Holst Centre and imec have developed a small prototype flexible health patch that comfortably and accurately monitors physical activity. The researchers used system-in-package technology from Shinko Electric Industries Co. Ltd. to integrate its sensors’ functionality into a module that measures 17.4 by 17.4 mm, representing a 52% reduction of printed-circuit board (PCB) area compared to previous generations. The module is then integrated into a flexible and stretchable patch designed by Holst Centre that weighs just 10 g, which is half the weight of similar products. 

The patch combines ultra-low-power electronics and flexible electrode technology. It includes a one-lead real-time electrocardiogram (ECG), a tissue-contact impedance sensor, and a 3D accelerometer. Data is processed and analyzed locally. Relevant information is transmitted via Bluetooth Smart (BLS) to mobile devices such as smart phones and tablets. Thanks to its flexibility and small size and weight, users can wear it comfortably during exercise and other activity. Since it is so small, it reduces motion artifacts for more accurate and reliable monitoring.

“Comfortable, lightweight wearable systems for personal health monitoring are emerging, given their promise to better analyze patients’ physiological parameters,” said Chris Van Hoof, program director of wearable healthcare at Holst Centre/imec. “We are excited about working with Shinko to successfully bring the technology closer to consumers’ needs.”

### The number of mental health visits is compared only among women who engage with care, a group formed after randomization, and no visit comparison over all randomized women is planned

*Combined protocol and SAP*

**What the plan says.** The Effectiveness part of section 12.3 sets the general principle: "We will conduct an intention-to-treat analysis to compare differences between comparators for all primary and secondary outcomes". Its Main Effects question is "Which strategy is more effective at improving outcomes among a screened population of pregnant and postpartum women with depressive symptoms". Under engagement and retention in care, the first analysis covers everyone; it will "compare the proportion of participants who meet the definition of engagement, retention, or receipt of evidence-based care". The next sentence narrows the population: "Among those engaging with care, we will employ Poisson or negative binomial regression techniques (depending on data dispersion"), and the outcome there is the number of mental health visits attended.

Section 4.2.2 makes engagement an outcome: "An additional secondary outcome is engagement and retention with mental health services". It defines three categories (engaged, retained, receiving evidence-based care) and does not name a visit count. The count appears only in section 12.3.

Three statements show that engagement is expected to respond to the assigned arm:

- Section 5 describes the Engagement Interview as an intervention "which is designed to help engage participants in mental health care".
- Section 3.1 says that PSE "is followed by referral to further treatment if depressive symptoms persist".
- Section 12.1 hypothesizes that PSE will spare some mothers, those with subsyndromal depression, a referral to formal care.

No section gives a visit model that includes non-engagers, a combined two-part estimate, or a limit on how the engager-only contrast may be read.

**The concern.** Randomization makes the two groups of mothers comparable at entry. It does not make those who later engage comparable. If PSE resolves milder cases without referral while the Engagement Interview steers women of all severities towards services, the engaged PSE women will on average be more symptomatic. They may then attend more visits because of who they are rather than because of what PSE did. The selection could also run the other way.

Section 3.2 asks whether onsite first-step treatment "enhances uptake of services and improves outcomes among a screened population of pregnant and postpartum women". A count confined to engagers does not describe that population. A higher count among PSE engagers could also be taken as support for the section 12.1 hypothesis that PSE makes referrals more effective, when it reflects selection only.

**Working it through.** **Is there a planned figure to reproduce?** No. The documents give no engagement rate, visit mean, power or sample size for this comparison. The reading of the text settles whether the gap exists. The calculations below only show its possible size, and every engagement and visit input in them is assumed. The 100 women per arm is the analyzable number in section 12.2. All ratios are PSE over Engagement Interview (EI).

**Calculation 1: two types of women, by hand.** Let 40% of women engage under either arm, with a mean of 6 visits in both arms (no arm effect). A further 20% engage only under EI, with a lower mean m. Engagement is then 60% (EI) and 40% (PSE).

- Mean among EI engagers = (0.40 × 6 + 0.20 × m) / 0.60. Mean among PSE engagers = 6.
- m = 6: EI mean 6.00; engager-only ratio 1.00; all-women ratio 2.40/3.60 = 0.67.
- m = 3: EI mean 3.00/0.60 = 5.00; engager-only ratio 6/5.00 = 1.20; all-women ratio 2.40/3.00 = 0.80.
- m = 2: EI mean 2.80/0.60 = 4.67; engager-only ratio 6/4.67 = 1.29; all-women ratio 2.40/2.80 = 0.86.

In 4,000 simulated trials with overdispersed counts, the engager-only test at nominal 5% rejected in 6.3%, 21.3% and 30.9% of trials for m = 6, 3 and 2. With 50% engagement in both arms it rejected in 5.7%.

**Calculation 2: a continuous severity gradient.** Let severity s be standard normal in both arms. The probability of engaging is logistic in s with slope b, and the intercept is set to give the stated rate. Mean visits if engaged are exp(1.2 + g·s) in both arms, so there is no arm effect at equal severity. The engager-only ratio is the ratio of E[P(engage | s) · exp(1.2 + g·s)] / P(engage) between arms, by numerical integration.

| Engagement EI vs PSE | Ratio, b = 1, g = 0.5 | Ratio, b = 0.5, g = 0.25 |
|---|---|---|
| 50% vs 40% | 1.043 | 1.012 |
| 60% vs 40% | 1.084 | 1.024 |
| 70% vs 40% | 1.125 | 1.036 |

The processor is a custom imec ultra-low-power DSP. It is part of an imec ultra-low-power system-on-chip (SoC) that performs the cardiac signal conditioning (amplification, filtering) and data analysis. Also, it is power-optimized for typical cardiac rhythm analysis algorithm computations (LMS, PCA, CWT) and consumes less than 50 µW in operation. The entire analog front end, including the analog-to-digital converters, consumes less than 40 µW.

A flexible, commercial, 15-mAh battery from Solicore provides the power. The Texas Instruments CC2540 provides Bluetooth Low Energy radio functionality. For most of imec’s wearable devices, the organization creates graphical user interfaces on smartphones and tablets for interfacing and visualization. Also, imec has application programming interfaces for both iOS and Android as well as a basic interface for the patch, which generally are improved together with imec’s customers.

The patch was developed as part of imec’s and Holst Centre’s Human++ program, which addresses the need for better, more efficient healthcare monitoring systems. Holst Centre and imec are now looking for partners that are interested in industrializing the concept.